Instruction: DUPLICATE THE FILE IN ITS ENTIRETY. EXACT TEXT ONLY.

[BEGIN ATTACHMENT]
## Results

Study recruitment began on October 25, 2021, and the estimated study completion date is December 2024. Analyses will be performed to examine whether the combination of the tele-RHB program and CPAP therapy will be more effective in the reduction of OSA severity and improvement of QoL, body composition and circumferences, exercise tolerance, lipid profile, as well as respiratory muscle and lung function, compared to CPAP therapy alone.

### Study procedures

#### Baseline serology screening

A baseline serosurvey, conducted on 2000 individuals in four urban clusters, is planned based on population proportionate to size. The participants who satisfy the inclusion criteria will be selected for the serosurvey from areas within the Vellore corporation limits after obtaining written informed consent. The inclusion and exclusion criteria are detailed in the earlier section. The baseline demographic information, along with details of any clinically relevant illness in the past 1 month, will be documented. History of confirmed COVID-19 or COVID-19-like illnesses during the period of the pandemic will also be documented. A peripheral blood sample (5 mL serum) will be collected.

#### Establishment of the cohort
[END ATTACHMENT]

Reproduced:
## Results

Study recruitment began on October 25, 2021, and the estimated study completion date is December 2024. Analyses will be performed to examine whether the combination of the tele-RHB program and CPAP therapy will be more effective in the reduction of OSA severity and improvement of QoL, body composition and circumferences, exercise tolerance, lipid profile, as well as respiratory muscle and lung function, compared to CPAP therapy alone.

### Study procedures

#### Baseline serology screening

A baseline serosurvey, conducted on 2000 individuals in four urban clusters, is planned based on population proportionate to size. The participants who satisfy the inclusion criteria will be selected for the serosurvey from areas within the Vellore corporation limits after obtaining written informed consent. The inclusion and exclusion criteria are detailed in the earlier section. The baseline demographic information, along with details of any clinically relevant illness in the past 1 month, will be documented. History of confirmed COVID-19 or COVID-19-like illnesses during the period of the pandemic will also be documented. A peripheral blood sample (5 mL serum) will be collected.

#### Establishment of the cohort